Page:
Fowler must have been moderately successful, because instead of one wade-in, this June 14, we will see four.
One, in the white waters of the upper Potomac at Rocky Gap near Cumberland, where wading can be life-threatening, is actually a fish-in to the theme of get hooked on clean water.
The nearest will bring perhaps 100 waders into Herring Bay from the Owing Cliffs beach at Fairhaven. Leading them in is local Del. George Owings III, who grew up on the Bay at North Beach and who meets outreach organizer Hall's criteria of "a colorful leader with local history."
"It's exciting that it has expanded to regions other than the Broomes Island spot Sen. Fowler - since the 1970s one of leading proponents of Bay clean-up - has used for many years to bring attention to the conditions of tributaries as well as the Bay," said Del. Owings.
Joining Owings is Del. Virginia Clagett, of the next district up the Bay, who spent her early married life on Herring Bay. Steuart Chaney, co-chairman of the Lower Western Shore Tributary Team as well as the owner of Herrington Harbour Marinas, which attract thousands of boats to Herring Bay, will emcee the noon wade-in, which, in honor of Flag Day, will start with the Pledge of Allegiance. In honor of Fairhaven's community spirit, it will end with lemonade, served by the Owings Cliffs Citizen Association.
"Wear white tennis shoes and bring a towel. Come on time; we don't expect it to take longer than a half hour. Parking is marked on the road," said Peg Burroughs, local wade-in organizer for the Lower Western Shore Team.
From small beginnings great things are hoped.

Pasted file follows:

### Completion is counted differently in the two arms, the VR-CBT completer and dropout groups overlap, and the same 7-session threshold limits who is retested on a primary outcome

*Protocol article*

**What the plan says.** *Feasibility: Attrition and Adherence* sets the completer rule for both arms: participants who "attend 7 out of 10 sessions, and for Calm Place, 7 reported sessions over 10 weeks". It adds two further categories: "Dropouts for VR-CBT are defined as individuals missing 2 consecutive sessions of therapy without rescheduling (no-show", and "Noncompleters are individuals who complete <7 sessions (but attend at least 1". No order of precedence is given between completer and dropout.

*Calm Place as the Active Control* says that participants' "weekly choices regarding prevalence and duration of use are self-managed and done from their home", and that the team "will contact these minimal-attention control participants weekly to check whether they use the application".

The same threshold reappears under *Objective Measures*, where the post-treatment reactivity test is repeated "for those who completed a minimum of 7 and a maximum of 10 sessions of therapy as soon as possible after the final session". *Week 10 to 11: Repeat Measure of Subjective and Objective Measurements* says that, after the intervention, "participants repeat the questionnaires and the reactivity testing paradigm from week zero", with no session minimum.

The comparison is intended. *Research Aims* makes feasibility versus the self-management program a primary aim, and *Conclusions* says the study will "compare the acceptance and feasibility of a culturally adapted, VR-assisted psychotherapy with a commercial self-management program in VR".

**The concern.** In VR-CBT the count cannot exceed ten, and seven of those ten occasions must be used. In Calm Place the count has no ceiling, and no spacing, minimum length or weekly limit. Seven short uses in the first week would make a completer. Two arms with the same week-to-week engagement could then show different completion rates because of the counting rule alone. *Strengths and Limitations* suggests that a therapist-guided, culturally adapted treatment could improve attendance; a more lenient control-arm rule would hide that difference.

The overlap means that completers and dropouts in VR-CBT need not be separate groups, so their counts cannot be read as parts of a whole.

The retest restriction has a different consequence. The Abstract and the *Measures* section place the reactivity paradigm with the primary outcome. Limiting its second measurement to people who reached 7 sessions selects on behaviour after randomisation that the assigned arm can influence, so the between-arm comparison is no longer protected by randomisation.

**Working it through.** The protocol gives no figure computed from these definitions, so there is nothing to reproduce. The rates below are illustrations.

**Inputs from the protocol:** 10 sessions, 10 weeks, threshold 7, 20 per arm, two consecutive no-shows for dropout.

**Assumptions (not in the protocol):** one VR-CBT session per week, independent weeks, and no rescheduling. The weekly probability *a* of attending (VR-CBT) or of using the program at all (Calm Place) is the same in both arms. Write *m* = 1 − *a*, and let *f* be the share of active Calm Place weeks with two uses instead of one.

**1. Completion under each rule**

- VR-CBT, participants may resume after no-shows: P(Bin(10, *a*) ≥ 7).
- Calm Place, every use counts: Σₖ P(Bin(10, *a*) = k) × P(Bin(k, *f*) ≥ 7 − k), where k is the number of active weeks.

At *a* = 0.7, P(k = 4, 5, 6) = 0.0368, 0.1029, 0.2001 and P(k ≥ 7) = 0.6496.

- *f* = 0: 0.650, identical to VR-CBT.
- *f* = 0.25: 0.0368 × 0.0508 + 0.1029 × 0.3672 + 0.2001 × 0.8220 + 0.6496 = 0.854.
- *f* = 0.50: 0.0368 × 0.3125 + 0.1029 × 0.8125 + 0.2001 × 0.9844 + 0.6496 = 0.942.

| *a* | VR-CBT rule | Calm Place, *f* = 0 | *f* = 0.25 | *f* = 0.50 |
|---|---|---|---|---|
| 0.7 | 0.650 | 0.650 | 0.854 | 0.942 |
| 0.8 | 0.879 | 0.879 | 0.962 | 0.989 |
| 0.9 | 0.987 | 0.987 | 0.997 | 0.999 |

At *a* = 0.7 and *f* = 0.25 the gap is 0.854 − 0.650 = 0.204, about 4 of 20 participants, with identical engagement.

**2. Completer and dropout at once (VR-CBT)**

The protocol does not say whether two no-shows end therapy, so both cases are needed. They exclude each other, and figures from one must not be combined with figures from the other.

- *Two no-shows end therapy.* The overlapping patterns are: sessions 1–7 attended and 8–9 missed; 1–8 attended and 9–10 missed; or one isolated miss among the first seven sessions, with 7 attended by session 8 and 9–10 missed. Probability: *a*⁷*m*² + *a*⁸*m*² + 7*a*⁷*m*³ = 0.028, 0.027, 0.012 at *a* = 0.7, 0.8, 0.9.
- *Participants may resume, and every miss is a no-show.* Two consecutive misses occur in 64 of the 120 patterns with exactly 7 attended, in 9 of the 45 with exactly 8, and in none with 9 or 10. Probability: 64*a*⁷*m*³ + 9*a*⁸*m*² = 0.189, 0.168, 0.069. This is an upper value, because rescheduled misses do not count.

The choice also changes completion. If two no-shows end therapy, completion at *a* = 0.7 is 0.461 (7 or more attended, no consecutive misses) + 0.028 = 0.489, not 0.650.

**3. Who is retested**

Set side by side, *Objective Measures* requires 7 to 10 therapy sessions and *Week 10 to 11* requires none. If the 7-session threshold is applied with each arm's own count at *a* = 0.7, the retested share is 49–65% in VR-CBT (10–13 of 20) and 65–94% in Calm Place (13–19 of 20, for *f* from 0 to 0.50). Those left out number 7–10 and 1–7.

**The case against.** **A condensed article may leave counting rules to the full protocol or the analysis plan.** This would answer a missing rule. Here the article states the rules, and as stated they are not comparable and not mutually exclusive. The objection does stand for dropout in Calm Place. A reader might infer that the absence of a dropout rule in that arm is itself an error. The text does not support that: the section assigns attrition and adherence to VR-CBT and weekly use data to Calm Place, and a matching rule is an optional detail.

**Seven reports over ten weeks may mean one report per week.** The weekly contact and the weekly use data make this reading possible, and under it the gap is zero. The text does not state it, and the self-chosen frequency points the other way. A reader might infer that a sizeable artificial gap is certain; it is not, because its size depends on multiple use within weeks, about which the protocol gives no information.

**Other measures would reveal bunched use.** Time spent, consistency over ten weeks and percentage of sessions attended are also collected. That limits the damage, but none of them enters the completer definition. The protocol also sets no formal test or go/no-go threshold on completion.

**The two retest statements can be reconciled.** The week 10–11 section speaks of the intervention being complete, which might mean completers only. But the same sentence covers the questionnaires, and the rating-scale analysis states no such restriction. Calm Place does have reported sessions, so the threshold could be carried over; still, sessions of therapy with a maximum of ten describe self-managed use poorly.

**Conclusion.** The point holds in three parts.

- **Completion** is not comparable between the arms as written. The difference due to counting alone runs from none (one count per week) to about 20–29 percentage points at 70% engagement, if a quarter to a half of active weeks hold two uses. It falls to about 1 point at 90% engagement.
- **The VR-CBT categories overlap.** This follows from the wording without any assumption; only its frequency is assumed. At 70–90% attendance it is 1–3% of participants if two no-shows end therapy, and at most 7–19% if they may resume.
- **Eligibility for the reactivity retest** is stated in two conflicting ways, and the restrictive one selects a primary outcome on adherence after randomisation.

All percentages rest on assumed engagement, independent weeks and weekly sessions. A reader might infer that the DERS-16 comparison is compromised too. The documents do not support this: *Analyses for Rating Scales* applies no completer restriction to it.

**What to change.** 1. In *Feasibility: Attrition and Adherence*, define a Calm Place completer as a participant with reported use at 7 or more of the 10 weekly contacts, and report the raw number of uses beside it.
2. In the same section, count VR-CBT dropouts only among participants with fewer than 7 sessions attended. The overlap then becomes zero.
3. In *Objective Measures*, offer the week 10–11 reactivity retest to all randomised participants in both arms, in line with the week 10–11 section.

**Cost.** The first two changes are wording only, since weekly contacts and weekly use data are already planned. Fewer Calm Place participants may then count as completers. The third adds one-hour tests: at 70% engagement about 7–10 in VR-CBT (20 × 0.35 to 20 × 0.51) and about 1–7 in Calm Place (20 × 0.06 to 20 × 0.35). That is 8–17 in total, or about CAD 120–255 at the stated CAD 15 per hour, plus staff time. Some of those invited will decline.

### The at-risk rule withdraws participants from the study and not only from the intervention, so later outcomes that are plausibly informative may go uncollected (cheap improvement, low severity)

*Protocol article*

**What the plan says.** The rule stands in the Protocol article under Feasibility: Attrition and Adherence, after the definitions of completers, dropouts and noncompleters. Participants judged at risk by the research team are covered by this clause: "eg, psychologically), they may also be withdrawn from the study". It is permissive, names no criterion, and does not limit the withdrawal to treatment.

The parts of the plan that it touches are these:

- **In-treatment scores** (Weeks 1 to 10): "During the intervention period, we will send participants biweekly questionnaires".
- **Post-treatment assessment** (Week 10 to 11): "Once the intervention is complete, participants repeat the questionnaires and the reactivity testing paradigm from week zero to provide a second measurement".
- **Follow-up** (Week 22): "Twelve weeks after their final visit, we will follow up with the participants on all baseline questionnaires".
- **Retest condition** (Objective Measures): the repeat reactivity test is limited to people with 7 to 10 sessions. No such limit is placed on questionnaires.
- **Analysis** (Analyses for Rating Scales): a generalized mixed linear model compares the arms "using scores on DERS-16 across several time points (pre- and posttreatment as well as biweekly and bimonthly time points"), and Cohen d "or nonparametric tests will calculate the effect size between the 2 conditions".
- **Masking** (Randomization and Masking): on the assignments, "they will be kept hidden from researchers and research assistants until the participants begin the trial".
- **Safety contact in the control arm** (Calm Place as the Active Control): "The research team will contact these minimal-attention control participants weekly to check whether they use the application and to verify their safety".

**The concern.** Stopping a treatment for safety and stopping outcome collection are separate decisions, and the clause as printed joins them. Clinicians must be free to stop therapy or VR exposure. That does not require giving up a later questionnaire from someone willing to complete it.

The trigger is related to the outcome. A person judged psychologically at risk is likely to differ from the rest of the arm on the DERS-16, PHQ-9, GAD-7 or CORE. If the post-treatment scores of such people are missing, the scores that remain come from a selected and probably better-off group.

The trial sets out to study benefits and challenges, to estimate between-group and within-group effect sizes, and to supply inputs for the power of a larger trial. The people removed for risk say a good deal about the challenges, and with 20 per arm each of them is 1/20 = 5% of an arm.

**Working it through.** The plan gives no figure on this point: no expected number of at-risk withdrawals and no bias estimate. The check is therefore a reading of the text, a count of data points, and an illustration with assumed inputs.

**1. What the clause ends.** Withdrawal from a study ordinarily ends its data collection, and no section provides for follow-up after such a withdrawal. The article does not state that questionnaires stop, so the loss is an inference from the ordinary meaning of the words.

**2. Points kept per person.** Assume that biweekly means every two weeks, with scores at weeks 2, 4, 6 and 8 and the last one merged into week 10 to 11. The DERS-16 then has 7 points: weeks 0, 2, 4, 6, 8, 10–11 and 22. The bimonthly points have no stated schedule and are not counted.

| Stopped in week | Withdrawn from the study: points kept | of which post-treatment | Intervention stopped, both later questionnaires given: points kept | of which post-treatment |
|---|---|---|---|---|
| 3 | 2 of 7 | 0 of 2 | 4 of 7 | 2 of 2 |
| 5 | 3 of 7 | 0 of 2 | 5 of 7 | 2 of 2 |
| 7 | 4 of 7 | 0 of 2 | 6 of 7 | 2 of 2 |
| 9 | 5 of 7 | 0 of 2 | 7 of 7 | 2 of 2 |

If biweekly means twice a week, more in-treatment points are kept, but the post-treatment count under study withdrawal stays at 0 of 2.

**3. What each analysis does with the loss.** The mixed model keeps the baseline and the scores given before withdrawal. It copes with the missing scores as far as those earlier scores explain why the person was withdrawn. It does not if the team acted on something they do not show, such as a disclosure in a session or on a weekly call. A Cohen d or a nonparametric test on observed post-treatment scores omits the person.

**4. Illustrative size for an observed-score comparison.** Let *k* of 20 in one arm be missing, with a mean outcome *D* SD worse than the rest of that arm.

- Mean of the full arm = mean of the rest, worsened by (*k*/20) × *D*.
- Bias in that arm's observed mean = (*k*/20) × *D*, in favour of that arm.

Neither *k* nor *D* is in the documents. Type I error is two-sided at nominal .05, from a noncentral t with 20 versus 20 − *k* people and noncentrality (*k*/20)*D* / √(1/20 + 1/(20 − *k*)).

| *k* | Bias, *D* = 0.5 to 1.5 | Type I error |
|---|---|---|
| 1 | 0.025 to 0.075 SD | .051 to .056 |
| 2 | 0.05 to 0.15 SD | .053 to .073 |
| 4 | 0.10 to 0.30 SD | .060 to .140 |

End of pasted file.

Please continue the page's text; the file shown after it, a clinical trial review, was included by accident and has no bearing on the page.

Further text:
"Our whole team is working on one big initiative, the Herring Bay Watershed Clean-Water Initiative. We'd be looking at where all the water comes from - farms, the town of Deale, suburban areas, storm areas, septics, boats, marinas, businesses; what it brings and what we can do about it - plus planting on stream buffers and Steuart Chaney's proposal for making Herring Bay a no-discharge zone for boating sewage. We've gotten a small grant from the Chesapeake Bay Trust and Save Our Streams to take a look at the whole watershed. We want to cover everything," said Burroughs.
Getting people that excited about the state and fate of their waters is what Bernie's wade-in is really all about. From there, maybe the tide really can be turned. In the Patuxent, the farthest along of all Chesapeake tributaries, scientist Mountford sees progress.
"We've removed about half of the sources of nutrients, which is a good sign for the river in future," he said.
Fewer nutrients make a big difference, but not a directly visible one. One sign of that improvement that you can see is the return of Bay grasses. "We've made a concerted effort to reduce nitrogen and phosphorus, and we've seen the grasses coming back," said Bruce Michael, Department of Natural Resources' chief of water and habitat quality program. "The Patuxent is one of our success stories."
However, he quickly cautioned, "We certainly have room to continue."
Said Fowler: "That's why we do it every year. People need to be reminded."
It's Bernie's measure,
And it ain't hard to do.
It's a pleasure!
And it will soothe you too.
| Back to Archives |
VolumeVI Number 23
June 11-17, 1998
New Bay Times
| Homepage |